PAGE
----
Organizing in the shale gas fields is proving to be tough going, says Local 812's Beamer. "With all the out-of-state workers, it is hard to find out who is doing the electrical work."
Many of the natural gas companies working in the shale region are based in right-to-work states in the South — Texas, Oklahoma and Arkansas — where union members are scarce, so few of their employees are familiar with organized labor.
"We will go to wherever the workers are to try to get some leads," Beamer says.
The IBEW is also working with contractors to more aggressively go after drilling jobs, helping to craft more competitive bids and meeting with company officials to directly sell them on what the IBEW and the National Electrical Contractors Association have to offer. "Right now very few of our contractors are going after the work," says Kwashnik. "Compressor stations are our best chance, because they are the most complicated electrical operations on the drilling site and there are very few bids on this work."
Besides being less expensive, natural gas is also cleaner than fossil fuels, producing more than 30 percent fewer carbon emissions than coal and oil, initially leading many policy leaders and environmental activists to promote it as a green energy alternative — until some homeowners near fracking sites noticed that their tap water had suddenly become flammable.
Sloppy work was causing methane to leak into local water supplies, turning faucets and showerheads into potential fire hazards. This image of flaming taps, popularized by numerous YouTube videos, soon became the iconic image of hydraulic fracturing for many Americans.
These revelations, plus concern about potentially carcinogenic chemicals in fracking solutions, has fueled a high-profile battle, pitting conservationists and community leaders against energy companies and pro-drilling elected officials over the potentially harmful effects of gas drilling.
The distance between the shale level and aquifers — usually a mile or more — is large enough to make it unlikely that methane or fracking solution could seep directly into the water table, but only if the job is done right.
"Fractures created during the hydraulic fracturing process are generally unable to span the distance between hydrocarbon and fresh water zones," says the Bipartisan Policy Center's Energy Project report. "However there is the potential for fracturing fluids or methane gas to migrate into drinking water resources if wellbore integrity is not assured, or if proper surface handling procedures are not followed."
These concerns have led lawmakers in New York State, New Jersey and Maryland, all home to massive shale gas deposits, to issue moratoriums on fracking until further environmental studies can be completed.
Not helping matters is the largely unregulated nature of the industry, due in large part to energy legislation passed under President George Bush, which exempted natural gas companies from clean water regulations — an opt-out known as the "Halliburton loophole" because it is widely perceived to have come about as a result of the efforts of Vice President (and former Halliburton chief executive) Dick Cheney's Energy Task Force.
The shale gas boon has meant good jobs for the IBEW, but that doesn't mean that union members don't share many of the same concerns expressed by green and community activists, Kwashnik says.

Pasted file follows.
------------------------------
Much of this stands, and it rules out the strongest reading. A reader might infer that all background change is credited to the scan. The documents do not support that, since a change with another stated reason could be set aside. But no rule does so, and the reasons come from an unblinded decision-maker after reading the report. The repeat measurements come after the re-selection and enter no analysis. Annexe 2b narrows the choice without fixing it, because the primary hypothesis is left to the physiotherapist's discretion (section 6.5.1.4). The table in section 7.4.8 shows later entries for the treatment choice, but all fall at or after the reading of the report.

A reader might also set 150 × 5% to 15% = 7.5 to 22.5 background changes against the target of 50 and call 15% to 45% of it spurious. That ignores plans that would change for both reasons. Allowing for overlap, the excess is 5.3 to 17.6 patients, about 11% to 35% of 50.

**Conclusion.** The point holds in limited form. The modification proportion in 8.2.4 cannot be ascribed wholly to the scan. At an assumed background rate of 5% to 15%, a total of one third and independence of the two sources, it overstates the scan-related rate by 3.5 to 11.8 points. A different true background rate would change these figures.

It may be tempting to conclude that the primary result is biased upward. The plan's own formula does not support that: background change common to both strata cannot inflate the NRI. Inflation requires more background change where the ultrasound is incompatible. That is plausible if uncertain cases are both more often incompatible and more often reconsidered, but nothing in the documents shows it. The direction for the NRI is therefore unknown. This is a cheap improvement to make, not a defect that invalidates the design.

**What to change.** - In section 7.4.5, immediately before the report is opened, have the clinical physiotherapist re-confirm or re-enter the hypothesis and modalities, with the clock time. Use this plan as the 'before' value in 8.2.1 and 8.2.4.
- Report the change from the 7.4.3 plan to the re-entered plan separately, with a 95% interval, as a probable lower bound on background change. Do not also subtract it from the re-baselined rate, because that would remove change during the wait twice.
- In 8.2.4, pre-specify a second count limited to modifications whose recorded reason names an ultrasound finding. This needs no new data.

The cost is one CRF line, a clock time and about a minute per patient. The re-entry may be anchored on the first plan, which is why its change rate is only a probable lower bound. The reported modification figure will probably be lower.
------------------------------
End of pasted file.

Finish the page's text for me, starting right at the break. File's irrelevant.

"We work here, but we also live here, and once you mess up your water supply, we all have a big problem," he says, adding that common-sense pollution controls are long overdue. "The days when the coal barons ran this state aren't so long ago, and we saw the environmental havoc they wreaked when they were able to operate without any rules or regulations."
Schraeder agrees. "We are telling groups like the Sierra Club that this industry isn't going away, but we can partner together to help make it safer and cleaner."
Lawmakers in states with the biggest concentrations of natural gas drilling, including Pennsylvania, Wyoming and Arkansas, are making moves to beef up environmental enforcement standards. Leading the way is Texas, not traditionally known for its tough regulations, which last summer became the first state requiring companies to disclose the chemicals used in fracking operations.
A big part of insuring environmental safety on drilling projects means making sure they are staffed by an experienced and trained work force, says Schraeder.
He and other business managers from other locals in the Marcellus Shale region are now lobbying members of the Pennsylvania legislature to pass laws requiring a certain percentage of skilled natural gas work be done by graduates of a state-approved apprenticeship program.
"We understand because of interstate commerce, out-of-state workers can't be stopped from working in our state. However, with the accidents that have already taken place, we need to take a good look at who is doing the work," Schraeder told legislators in a Feb. 14 letter.
Hardly any of these companies have training programs that can match up with the IBEW's, Schraeder adds, and when you are dealing with a billion dollar industry with the potential for catastrophic environmental damage, "Do you really want to risk making a mistake?"
Even some of the harshest fracking critics say that the environment-versus-jobs debate provoked by fracking doesn't have to be an either/or argument. Fred Krupp, president of the Environmental Defense Fund, told New York Times reporter Joe Nocera that natural gas can still be the bridge fuel that brings us toward a renewable energy future, but only if states develop "smart regulation that would make fracking environmentally safer."
Environmental Protection Agency Administrator Lisa Jackson, whose agency is currently looking into the effects of fracking on groundwater and drinking water, agrees, recently telling a gathering of energy industry leaders and environmentalists that fracking can be done cleanly if the companies doing it "take some time to make sure that it's done right," according to the Asbury Park Press. "It requires smart regulation, smart rules of the road."